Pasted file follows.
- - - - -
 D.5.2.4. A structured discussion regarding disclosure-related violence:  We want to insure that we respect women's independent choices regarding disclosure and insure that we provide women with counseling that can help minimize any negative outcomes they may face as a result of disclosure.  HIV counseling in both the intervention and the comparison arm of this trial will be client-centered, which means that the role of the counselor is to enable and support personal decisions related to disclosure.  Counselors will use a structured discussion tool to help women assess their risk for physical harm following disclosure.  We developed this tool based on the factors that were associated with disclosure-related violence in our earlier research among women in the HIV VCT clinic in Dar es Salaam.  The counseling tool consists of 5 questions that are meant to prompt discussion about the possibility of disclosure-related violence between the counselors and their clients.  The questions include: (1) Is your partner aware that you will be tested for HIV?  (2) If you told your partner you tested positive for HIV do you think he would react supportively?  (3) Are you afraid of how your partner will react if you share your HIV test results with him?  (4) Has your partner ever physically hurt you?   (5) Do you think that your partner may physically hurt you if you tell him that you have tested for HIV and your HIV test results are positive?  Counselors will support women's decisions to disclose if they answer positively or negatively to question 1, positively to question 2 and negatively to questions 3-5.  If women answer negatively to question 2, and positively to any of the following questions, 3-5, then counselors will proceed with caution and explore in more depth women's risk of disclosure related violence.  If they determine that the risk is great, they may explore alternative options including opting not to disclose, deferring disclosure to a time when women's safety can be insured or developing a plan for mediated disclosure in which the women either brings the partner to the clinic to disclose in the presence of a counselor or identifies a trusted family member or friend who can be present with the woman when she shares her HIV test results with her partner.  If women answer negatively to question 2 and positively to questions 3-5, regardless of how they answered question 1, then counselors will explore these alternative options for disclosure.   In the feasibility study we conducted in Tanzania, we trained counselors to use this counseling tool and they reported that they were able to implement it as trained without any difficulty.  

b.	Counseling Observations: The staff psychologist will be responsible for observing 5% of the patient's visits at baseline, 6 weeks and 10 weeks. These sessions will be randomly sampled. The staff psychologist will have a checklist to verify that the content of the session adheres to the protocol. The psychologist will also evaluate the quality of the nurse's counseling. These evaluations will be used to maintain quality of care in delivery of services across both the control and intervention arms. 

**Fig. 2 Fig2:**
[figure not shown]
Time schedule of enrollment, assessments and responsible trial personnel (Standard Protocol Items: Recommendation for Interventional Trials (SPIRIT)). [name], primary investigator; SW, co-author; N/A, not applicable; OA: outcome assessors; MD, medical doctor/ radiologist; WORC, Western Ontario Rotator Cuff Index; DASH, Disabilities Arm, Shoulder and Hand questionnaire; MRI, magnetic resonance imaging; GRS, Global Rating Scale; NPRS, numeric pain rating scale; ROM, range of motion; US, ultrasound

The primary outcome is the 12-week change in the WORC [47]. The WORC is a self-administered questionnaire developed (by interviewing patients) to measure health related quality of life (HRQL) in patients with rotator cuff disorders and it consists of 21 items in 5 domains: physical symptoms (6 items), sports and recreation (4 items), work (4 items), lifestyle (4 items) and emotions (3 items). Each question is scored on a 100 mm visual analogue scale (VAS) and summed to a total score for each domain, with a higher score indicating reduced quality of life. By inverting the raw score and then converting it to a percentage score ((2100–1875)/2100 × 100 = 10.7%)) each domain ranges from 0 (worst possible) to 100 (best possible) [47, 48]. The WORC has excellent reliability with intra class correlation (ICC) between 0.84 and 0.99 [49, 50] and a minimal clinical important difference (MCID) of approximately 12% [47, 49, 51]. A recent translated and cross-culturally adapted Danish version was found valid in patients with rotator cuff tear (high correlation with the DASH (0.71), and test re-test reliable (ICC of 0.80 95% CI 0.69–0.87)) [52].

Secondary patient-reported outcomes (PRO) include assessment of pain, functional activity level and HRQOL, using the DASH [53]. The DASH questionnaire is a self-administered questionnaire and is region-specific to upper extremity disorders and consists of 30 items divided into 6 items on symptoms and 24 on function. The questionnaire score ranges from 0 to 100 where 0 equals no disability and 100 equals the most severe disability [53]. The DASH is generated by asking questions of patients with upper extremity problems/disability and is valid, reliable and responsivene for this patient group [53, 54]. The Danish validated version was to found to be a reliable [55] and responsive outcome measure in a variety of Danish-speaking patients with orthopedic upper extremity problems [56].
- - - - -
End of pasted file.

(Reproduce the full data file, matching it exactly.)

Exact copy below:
 D.5.2.4. A structured discussion regarding disclosure-related violence:  We want to insure that we respect women's independent choices regarding disclosure and insure that we provide women with counseling that can help minimize any negative outcomes they may face as a result of disclosure.  HIV counseling in both the intervention and the comparison arm of this trial will be client-centered, which means that the role of the counselor is to enable and support personal decisions related to disclosure.  Counselors will use a structured discussion tool to help women assess their risk for physical harm following disclosure.  We developed this tool based on the factors that were associated with disclosure-related violence in our earlier research among women in the HIV VCT clinic in Dar es Salaam.  The counseling tool consists of 5 questions that are meant to prompt discussion about the possibility of disclosure-related violence between the counselors and their clients.  The questions include: (1) Is your partner aware that you will be tested for HIV?  (2) If you told your partner you tested positive for HIV do you think he would react supportively?  (3) Are you afraid of how your partner will react if you share your HIV test results with him?  (4) Has your partner ever physically hurt you?   (5) Do you think that your partner may physically hurt you if you tell him that you have tested for HIV and your HIV test results are positive?  Counselors will support women's decisions to disclose if they answer positively or negatively to question 1, positively to question 2 and negatively to questions 3-5.  If women answer negatively to question 2, and positively to any of the following questions, 3-5, then counselors will proceed with caution and explore in more depth women's risk of disclosure related violence.  If they determine that the risk is great, they may explore alternative options including opting not to disclose, deferring disclosure to a time when women's safety can be insured or developing a plan for mediated disclosure in which the women either brings the partner to the clinic to disclose in the presence of a counselor or identifies a trusted family member or friend who can be present with the woman when she shares her HIV test results with her partner.  If women answer negatively to question 2 and positively to questions 3-5, regardless of how they answered question 1, then counselors will explore these alternative options for disclosure.   In the feasibility study we conducted in Tanzania, we trained counselors to use this counseling tool and they reported that they were able to implement it as trained without any difficulty.  

b.	Counseling Observations: The staff psychologist will be responsible for observing 5% of the patient's visits at baseline, 6 weeks and 10 weeks. These sessions will be randomly sampled. The staff psychologist will have a checklist to verify that the content of the session adheres to the protocol. The psychologist will also evaluate the quality of the nurse's counseling. These evaluations will be used to maintain quality of care in delivery of services across both the control and intervention arms. 

**Fig. 2 Fig2:**
[figure not shown]
Time schedule of enrollment, assessments and responsible trial personnel (Standard Protocol Items: Recommendation for Interventional Trials (SPIRIT)). [name], primary investigator; SW, co-author; N/A, not applicable; OA: outcome assessors; MD, medical doctor/ radiologist; WORC, Western Ontario Rotator Cuff Index; DASH, Disabilities Arm, Shoulder and Hand questionnaire; MRI, magnetic resonance imaging; GRS, Global Rating Scale; NPRS, numeric pain rating scale; ROM, range of motion; US, ultrasound

The primary outcome is the 12-week change in the WORC [47]. The WORC is a self-administered questionnaire developed (by interviewing patients) to measure health related quality of life (HRQL) in patients with rotator cuff disorders and it consists of 21 items in 5 domains: physical symptoms (6 items), sports and recreation (4 items), work (4 items), lifestyle (4 items) and emotions (3 items). Each question is scored on a 100 mm visual analogue scale (VAS) and summed to a total score for each domain, with a higher score indicating reduced quality of life. By inverting the raw score and then converting it to a percentage score ((2100–1875)/2100 × 100 = 10.7%)) each domain ranges from 0 (worst possible) to 100 (best possible) [47, 48]. The WORC has excellent reliability with intra class correlation (ICC) between 0.84 and 0.99 [49, 50] and a minimal clinical important difference (MCID) of approximately 12% [47, 49, 51]. A recent translated and cross-culturally adapted Danish version was found valid in patients with rotator cuff tear (high correlation with the DASH (0.71), and test re-test reliable (ICC of 0.80 95% CI 0.69–0.87)) [52].

Secondary patient-reported outcomes (PRO) include assessment of pain, functional activity level and HRQOL, using the DASH [53]. The DASH questionnaire is a self-administered questionnaire and is region-specific to upper extremity disorders and consists of 30 items divided into 6 items on symptoms and 24 on function. The questionnaire score ranges from 0 to 100 where 0 equals no disability and 100 equals the most severe disability [53]. The DASH is generated by asking questions of patients with upper extremity problems/disability and is valid, reliable and responsivene for this patient group [53, 54]. The Danish validated version was to found to be a reliable [55] and responsive outcome measure in a variety of Danish-speaking patients with orthopedic upper extremity problems [56].